You are here

Monday, November 13, 2017

New website encourages research partnerships with Waterloo

Two hands shake over al electrified globe.

A new website that showcases Waterloo’s groundbreaking research and opportunities for partnership is now available.

The Corporate Research Partnerships website is a landing spot for existing and potential corporate and industry partners to learn more about research innovation at Waterloo, connect with corporate research managers, and leverage their dollars through collaborative funding programs.

Research and partnership opportunities are categorized by research theme areas to make it easier for new partners to navigate partnership potential in areas such as health and wellbeing, quantum information and nanotechnology, and manufacturing and devices.

When leaving home becomes finding home

By Michelle Pressé. Waterloo is celebrating International Education Week with a variety of on-campus activities, as well as a series of stories showcasing some of the international experiences of our students, faculty, and staff.

Besides growing up in the United Arab Emirates and immigrating to Canada at the age of seven, Faisal El Hussein didn’t venture outside of the Greater Toronto Area except for the rare trip to Niagara Falls or Montréal.

Faisal sits looking at a shoreline.That all changed when he went on exchange to the University of Oulu in Finland during his 3B term. Oulu is the world’s northernmost tech hub, which appealed to the now fourth-year management engineering student. With Scotland and Germany as other exchange options, Faisal felt that Scotland’s culture and language wouldn’t challenge him, and Germany wasn’t as unique as he wanted since it was a popular choice amongst his classmates. Finland was an obvious choice, but that didn’t stop him from exploring other countries as well.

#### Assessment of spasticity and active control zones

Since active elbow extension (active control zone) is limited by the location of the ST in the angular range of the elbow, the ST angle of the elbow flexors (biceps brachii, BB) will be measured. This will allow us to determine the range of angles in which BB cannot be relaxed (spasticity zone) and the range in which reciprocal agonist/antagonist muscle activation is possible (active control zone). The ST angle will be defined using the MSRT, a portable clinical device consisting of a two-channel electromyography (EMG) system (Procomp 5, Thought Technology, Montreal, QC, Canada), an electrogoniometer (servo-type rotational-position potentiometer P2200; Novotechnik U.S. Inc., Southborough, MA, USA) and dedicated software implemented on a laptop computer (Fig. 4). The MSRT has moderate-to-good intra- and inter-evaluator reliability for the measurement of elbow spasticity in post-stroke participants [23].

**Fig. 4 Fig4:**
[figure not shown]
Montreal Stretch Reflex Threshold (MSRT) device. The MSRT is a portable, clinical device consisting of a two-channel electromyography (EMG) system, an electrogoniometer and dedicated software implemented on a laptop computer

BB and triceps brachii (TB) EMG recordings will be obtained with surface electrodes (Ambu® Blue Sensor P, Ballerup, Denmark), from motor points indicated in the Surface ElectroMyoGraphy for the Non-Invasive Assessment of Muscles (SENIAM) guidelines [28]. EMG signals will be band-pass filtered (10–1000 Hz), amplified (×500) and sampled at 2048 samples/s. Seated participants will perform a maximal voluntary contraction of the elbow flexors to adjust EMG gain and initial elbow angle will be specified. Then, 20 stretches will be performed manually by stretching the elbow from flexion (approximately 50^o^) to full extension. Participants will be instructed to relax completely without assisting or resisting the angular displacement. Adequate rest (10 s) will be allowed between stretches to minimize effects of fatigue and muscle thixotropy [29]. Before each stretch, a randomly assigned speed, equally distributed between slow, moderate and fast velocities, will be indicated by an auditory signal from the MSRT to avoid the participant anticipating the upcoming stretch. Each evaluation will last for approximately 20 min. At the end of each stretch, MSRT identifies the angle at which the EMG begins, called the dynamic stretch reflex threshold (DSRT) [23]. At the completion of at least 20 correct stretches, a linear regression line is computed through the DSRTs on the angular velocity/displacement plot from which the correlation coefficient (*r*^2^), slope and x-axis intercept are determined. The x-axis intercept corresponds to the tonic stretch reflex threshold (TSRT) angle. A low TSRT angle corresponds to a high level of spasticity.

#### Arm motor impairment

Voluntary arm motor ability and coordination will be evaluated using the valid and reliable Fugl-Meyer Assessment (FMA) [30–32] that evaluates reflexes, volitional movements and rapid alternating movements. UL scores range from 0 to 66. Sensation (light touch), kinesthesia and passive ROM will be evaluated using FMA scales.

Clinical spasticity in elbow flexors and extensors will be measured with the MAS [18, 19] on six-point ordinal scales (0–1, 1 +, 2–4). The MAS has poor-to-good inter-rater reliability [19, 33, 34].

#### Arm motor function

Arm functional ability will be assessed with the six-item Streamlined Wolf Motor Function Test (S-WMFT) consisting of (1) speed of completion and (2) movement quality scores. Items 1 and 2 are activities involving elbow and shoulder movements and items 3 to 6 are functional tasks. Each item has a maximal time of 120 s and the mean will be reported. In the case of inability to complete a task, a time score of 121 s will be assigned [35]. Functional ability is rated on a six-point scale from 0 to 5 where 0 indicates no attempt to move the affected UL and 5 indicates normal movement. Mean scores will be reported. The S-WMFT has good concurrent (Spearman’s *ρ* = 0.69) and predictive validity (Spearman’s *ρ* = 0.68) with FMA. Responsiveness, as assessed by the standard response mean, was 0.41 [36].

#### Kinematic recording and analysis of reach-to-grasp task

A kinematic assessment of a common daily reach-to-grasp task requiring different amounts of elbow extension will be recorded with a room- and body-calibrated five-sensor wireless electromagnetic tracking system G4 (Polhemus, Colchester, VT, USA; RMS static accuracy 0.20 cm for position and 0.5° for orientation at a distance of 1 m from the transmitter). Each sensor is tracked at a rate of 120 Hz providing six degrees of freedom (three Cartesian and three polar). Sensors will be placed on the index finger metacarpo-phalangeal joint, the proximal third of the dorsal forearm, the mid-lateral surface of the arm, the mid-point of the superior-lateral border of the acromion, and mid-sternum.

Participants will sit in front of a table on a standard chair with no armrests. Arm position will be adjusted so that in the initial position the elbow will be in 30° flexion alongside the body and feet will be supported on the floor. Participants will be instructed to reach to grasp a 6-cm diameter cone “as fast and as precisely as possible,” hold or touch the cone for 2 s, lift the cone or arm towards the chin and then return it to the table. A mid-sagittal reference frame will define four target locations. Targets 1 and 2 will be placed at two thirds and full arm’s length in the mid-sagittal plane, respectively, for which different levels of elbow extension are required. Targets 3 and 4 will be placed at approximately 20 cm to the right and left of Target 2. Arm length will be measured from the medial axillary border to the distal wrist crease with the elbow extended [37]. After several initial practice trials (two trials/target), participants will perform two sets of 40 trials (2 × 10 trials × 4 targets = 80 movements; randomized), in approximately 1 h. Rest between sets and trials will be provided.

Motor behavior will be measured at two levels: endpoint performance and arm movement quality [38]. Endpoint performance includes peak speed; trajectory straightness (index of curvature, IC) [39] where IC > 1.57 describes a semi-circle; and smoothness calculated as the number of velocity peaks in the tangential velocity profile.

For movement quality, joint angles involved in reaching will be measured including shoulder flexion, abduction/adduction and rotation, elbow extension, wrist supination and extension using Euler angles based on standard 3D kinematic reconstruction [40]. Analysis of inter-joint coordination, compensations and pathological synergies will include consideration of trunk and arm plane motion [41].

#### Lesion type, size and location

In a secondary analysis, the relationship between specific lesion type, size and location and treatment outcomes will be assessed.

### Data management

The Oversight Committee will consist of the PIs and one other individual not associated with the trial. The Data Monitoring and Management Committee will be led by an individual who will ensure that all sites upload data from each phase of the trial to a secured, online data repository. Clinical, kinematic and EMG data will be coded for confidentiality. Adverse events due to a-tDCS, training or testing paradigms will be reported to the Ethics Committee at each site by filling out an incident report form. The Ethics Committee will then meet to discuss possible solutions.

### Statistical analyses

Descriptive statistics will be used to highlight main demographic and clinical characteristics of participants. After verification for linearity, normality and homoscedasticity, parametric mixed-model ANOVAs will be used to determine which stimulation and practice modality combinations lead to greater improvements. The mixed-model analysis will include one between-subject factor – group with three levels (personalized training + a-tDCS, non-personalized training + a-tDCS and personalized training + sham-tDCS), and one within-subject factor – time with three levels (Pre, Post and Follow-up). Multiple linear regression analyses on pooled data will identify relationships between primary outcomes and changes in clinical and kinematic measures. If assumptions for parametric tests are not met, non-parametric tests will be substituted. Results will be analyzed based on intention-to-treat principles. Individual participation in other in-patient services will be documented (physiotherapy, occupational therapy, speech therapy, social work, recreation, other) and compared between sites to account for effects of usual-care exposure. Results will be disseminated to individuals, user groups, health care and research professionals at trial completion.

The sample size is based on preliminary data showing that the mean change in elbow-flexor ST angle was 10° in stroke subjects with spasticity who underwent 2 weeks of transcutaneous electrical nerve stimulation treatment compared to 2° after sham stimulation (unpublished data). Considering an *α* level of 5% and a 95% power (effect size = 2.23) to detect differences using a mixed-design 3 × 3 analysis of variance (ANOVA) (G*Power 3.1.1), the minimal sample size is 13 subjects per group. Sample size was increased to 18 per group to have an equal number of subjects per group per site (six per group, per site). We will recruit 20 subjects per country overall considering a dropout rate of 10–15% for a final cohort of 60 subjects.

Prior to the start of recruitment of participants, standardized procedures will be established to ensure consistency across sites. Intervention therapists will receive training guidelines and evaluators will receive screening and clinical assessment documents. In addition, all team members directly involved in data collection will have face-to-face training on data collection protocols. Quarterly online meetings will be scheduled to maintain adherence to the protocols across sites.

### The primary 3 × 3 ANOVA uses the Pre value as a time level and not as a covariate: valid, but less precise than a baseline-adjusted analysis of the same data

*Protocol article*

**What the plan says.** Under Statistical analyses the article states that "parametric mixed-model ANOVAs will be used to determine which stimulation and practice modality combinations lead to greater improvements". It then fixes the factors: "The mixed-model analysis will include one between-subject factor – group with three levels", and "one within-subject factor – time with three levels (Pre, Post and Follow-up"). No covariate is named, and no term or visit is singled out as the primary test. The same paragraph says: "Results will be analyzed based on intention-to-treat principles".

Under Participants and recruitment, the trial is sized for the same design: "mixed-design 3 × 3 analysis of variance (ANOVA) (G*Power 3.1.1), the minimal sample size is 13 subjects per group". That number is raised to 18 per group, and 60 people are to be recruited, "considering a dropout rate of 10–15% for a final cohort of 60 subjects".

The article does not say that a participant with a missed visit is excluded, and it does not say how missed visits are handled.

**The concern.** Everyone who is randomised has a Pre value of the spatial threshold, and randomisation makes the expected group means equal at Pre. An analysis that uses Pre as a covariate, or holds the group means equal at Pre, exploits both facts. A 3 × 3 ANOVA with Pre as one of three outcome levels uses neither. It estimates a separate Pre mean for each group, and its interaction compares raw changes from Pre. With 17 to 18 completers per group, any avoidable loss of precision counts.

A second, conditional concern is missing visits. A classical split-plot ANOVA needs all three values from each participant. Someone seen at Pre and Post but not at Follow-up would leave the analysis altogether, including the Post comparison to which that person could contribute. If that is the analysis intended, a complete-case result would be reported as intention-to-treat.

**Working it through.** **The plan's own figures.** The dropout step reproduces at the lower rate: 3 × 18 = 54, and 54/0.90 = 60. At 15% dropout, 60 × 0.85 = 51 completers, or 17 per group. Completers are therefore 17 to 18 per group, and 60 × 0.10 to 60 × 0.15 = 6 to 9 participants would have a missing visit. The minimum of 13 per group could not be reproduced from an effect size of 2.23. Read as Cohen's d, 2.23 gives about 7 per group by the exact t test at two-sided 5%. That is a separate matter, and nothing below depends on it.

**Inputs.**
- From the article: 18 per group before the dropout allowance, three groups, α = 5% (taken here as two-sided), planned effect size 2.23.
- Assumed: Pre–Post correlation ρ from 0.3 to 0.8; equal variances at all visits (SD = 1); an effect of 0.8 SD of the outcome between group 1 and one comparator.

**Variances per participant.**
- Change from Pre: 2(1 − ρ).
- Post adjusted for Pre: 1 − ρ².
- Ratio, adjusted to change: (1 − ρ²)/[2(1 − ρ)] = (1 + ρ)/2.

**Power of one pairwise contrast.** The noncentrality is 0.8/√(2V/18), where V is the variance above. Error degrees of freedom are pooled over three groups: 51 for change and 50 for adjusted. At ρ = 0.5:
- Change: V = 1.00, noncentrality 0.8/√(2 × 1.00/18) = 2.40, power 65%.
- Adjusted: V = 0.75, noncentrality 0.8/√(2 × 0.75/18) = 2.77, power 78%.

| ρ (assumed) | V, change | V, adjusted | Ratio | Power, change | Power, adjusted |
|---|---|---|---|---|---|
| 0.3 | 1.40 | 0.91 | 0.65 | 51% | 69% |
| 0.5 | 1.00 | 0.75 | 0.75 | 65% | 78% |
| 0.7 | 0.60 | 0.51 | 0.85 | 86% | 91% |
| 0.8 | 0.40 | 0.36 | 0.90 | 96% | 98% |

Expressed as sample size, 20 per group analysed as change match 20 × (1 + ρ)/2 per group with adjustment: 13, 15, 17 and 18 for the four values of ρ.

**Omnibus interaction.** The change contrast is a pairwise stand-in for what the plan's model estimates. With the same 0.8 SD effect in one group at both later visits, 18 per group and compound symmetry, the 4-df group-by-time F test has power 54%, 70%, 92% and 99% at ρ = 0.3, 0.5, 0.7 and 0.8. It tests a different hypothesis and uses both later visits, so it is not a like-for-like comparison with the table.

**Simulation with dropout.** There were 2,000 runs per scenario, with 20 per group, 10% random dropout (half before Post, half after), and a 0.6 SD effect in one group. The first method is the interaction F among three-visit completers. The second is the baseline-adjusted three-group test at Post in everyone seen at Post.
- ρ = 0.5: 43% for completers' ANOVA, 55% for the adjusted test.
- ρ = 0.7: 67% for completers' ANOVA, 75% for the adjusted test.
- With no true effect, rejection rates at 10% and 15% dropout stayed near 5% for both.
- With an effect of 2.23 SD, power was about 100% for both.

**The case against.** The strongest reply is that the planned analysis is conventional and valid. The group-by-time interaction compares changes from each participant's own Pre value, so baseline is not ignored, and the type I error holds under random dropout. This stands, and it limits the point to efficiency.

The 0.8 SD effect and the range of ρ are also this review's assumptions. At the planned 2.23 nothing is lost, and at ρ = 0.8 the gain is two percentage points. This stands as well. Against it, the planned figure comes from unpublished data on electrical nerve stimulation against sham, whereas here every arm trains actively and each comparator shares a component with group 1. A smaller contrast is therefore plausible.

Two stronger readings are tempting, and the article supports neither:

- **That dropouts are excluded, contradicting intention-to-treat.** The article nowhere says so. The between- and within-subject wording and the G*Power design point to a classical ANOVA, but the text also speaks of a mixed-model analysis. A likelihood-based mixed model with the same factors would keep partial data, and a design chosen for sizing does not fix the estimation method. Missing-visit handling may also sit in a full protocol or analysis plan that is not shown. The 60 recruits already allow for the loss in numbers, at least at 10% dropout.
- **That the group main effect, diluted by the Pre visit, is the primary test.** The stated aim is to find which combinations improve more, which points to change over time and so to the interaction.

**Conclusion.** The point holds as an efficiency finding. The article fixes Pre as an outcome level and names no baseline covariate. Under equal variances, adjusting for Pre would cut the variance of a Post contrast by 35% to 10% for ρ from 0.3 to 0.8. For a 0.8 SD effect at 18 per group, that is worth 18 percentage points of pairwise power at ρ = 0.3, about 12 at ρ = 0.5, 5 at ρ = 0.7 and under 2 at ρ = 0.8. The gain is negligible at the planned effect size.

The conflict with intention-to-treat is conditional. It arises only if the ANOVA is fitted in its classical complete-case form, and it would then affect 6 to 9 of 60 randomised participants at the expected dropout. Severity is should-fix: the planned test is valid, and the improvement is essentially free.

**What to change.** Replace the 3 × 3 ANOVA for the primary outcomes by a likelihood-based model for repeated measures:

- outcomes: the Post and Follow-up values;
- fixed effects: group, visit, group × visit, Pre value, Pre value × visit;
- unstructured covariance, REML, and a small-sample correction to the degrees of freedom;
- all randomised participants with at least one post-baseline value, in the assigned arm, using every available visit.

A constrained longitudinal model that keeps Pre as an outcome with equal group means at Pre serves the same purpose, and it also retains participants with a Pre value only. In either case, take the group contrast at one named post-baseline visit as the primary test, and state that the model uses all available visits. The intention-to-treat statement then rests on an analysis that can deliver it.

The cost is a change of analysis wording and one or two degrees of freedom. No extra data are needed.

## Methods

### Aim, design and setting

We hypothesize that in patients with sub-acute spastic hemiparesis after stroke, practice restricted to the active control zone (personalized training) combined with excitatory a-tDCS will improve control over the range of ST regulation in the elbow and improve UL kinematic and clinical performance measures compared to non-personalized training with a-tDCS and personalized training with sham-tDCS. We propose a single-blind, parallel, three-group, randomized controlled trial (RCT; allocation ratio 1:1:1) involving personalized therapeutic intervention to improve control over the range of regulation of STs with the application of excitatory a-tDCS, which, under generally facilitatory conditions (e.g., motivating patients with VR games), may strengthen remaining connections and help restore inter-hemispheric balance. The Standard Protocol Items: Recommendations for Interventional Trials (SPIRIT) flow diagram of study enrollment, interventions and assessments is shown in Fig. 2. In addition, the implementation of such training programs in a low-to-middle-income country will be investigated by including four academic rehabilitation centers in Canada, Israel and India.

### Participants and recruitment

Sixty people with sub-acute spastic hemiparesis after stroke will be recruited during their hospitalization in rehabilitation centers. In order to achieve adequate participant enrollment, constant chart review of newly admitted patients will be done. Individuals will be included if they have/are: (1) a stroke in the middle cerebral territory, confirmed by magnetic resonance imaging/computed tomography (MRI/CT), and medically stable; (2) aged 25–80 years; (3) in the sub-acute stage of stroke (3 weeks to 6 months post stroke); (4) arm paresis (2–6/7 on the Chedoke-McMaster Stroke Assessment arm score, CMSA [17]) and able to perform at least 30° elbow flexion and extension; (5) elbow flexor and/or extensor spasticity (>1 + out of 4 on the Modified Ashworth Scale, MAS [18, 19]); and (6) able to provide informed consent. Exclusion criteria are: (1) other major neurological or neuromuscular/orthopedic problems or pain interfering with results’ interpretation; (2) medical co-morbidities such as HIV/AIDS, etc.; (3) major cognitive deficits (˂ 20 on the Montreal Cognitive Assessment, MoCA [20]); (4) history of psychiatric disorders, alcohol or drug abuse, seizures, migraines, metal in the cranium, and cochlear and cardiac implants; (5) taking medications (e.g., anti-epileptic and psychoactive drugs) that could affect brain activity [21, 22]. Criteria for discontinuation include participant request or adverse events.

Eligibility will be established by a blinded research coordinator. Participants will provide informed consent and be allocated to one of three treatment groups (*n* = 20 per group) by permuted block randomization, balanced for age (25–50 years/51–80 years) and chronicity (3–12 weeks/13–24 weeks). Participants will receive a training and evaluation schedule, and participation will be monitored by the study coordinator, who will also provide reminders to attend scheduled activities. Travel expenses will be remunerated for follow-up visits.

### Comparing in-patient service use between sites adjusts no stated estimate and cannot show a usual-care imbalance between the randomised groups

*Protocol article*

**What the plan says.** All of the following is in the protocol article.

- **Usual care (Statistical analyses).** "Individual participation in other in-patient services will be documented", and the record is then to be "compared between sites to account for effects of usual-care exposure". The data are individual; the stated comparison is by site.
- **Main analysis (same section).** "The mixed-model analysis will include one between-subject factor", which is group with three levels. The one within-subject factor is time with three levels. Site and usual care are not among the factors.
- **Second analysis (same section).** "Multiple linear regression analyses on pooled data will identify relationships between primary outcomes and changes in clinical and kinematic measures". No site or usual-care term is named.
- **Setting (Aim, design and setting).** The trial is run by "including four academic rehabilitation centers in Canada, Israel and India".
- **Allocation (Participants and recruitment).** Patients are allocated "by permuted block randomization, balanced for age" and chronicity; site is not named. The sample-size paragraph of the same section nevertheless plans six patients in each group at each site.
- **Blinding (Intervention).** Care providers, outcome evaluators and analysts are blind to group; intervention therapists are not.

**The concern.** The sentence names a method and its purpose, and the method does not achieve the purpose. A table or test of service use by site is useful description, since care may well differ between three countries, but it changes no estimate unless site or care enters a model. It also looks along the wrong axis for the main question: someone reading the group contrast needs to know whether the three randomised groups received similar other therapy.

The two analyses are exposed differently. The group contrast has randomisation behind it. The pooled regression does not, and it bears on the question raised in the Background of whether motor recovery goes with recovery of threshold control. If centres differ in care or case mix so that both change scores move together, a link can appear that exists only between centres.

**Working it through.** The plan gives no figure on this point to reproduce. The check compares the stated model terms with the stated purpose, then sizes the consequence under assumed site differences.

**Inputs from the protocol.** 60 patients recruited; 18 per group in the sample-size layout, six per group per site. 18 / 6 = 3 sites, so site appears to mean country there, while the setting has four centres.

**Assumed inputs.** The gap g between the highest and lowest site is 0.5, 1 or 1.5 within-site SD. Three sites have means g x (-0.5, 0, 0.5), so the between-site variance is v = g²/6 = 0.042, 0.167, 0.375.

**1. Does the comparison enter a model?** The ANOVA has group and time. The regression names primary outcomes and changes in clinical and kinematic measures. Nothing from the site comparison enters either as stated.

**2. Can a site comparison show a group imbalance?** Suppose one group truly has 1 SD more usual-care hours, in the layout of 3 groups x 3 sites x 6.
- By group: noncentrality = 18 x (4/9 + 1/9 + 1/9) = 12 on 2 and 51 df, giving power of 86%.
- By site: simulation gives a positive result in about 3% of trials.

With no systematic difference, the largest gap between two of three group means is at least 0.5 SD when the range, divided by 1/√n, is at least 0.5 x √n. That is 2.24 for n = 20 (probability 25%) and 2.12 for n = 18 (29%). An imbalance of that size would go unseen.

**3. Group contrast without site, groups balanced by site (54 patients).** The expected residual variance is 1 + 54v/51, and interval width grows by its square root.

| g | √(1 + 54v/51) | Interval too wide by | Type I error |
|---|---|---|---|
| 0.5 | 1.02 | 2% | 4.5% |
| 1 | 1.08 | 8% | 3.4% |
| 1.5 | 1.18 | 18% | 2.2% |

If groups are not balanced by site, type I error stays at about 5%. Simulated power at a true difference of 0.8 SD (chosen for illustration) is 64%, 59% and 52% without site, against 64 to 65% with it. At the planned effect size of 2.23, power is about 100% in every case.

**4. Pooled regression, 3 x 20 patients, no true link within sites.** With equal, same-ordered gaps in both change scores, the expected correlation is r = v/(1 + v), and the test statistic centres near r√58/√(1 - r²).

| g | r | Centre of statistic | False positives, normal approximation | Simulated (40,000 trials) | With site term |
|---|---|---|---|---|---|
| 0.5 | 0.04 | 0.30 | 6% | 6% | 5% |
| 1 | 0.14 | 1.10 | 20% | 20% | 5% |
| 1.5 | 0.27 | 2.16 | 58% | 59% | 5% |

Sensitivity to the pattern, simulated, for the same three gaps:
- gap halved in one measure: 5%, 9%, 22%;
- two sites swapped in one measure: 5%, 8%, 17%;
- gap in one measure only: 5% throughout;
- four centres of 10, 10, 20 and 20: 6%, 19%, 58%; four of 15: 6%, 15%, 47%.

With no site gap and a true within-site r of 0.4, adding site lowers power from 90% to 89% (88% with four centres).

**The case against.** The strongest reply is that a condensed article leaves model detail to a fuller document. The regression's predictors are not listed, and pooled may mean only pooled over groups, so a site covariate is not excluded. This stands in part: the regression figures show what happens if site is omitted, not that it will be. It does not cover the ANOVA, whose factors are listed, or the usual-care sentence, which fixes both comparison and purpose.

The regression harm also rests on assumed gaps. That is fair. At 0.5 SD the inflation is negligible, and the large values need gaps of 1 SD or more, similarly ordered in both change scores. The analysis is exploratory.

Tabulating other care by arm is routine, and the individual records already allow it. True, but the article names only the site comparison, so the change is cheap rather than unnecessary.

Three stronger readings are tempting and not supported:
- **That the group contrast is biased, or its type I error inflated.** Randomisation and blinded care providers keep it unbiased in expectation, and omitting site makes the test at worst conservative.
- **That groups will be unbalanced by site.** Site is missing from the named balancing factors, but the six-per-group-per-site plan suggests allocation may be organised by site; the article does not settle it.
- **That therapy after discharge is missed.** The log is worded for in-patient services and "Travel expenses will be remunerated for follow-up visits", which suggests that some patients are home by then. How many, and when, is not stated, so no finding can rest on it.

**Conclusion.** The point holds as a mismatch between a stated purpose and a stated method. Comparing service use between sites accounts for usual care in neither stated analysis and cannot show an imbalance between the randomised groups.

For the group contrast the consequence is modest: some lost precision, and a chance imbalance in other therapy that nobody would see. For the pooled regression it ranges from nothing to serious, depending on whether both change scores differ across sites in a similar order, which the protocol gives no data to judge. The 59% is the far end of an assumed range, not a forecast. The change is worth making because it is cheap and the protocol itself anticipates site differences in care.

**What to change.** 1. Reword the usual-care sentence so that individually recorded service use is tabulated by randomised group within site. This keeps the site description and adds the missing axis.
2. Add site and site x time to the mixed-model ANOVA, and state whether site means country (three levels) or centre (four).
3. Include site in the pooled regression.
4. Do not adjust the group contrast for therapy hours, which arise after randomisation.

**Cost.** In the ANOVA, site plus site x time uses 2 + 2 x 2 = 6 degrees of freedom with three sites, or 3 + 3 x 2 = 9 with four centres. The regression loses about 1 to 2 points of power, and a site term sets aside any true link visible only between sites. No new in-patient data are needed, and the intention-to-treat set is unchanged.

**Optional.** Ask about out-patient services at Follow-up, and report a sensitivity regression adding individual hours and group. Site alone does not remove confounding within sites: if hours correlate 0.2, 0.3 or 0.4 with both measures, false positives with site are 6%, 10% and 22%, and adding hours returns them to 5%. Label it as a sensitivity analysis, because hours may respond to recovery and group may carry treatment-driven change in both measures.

“While I was studying in Finland, I also had the opportunity to visit Norway, Sweden, Estonia, and Russia,” says Faisal. “Every country was unique in its own way. Sweden was beautiful. I visited Old Town in Tallinn, Estonia, which felt like travelling back in time. I’ve read about and seen pictures of St. Petersburg, but it’s so different in person.”

He says visiting Norway’s Lofoten Islands was his favourite trip outside of Finland. The archipelago is bursting with rich wildlife, sweeping beaches, and mountains capped with grass or snow, depending on the season.

Faisal and some of the friends he met during his exchange rented an Airbnb with a host who talked about the great fishing in the village. They decided to give it a try for themselves, but didn’t catch anything. When they told the host about their failed fishing expedition, she told her husband, who went out and successfully caught several fish, leaving some on their doorstep.

“We ate Norwegian fish caught the same day for dinner that night,” says Faisal, laughing. “It was incredible.”

Norway wasn’t the only place where Faisal had a memorable meal. Wanting to make the most of his experience, he made sure to eat adventurously, which included trying reindeer meat.

“The first time I tried it, it was cooked as a steak at a quality restaurant, so it was a good introduction,” says Faisal. “It’s common amongst Finnish cuisine. You can also buy it in a can.”

Through international exchanges and co-op work terms, Waterloo has more than 3,000 term-long experiences internationally for students annually, with that number climbing higher each year.

“Waterloo encourages its students to go explore new horizons and internationalize their education,” says Ian Rowlands, Associate Vice-President, International. “We want our students to have the opportunity not just to learn about other cultures, but to live them. Experiencing how other people live helps us appreciate the world that extends beyond our borders.”

Faisal says the experience changed his perspective on the kind of education Waterloo offers.

“The exchange made me appreciate what the University can do for you. I’ve never met anyone who went abroad and regretted it. You learn so much about the world around you, but also about yourself. It made me more patient and humble.”

Going on exchange inspired Faisal to pursue his current co-op in Germany, where he hopes to move permanently after graduating.

“When I left Europe, I couldn’t stop thinking about it,” says Faisal. “It’s crazy how much your life can change based on one decision.”